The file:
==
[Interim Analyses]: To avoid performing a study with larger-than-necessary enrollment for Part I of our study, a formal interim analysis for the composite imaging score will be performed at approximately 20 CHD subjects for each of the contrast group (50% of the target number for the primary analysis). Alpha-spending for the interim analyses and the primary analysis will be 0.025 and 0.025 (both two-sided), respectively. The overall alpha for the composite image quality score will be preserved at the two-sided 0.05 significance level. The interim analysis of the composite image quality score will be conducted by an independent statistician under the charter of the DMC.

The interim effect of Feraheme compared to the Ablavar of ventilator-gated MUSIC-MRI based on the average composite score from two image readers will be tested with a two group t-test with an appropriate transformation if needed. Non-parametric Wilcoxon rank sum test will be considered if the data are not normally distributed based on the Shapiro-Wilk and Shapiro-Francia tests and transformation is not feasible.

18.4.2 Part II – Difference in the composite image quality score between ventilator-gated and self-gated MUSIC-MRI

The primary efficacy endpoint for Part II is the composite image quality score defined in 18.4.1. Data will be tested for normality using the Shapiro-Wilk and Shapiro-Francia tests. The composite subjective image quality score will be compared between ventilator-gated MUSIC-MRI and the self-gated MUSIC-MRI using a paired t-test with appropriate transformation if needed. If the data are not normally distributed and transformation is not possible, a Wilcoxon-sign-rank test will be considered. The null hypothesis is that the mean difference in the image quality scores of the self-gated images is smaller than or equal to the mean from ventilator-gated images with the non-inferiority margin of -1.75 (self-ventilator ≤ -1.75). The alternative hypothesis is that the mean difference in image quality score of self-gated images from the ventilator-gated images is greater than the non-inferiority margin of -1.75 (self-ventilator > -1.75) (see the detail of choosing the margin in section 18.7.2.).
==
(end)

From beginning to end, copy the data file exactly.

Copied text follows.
[Interim Analyses]: To avoid performing a study with larger-than-necessary enrollment for Part I of our study, a formal interim analysis for the composite imaging score will be performed at approximately 20 CHD subjects for each of the contrast group (50% of the target number for the primary analysis). Alpha-spending for the interim analyses and the primary analysis will be 0.025 and 0.025 (both two-sided), respectively. The overall alpha for the composite image quality score will be preserved at the two-sided 0.05 significance level. The interim analysis of the composite image quality score will be conducted by an independent statistician under the charter of the DMC.

The interim effect of Feraheme compared to the Ablavar of ventilator-gated MUSIC-MRI based on the average composite score from two image readers will be tested with a two group t-test with an appropriate transformation if needed. Non-parametric Wilcoxon rank sum test will be considered if the data are not normally distributed based on the Shapiro-Wilk and Shapiro-Francia tests and transformation is not feasible.

18.4.2 Part II – Difference in the composite image quality score between ventilator-gated and self-gated MUSIC-MRI

The primary efficacy endpoint for Part II is the composite image quality score defined in 18.4.1. Data will be tested for normality using the Shapiro-Wilk and Shapiro-Francia tests. The composite subjective image quality score will be compared between ventilator-gated MUSIC-MRI and the self-gated MUSIC-MRI using a paired t-test with appropriate transformation if needed. If the data are not normally distributed and transformation is not possible, a Wilcoxon-sign-rank test will be considered. The null hypothesis is that the mean difference in the image quality scores of the self-gated images is smaller than or equal to the mean from ventilator-gated images with the non-inferiority margin of -1.75 (self-ventilator ≤ -1.75). The alternative hypothesis is that the mean difference in image quality score of self-gated images from the ventilator-gated images is greater than the non-inferiority margin of -1.75 (self-ventilator > -1.75) (see the detail of choosing the margin in section 18.7.2.).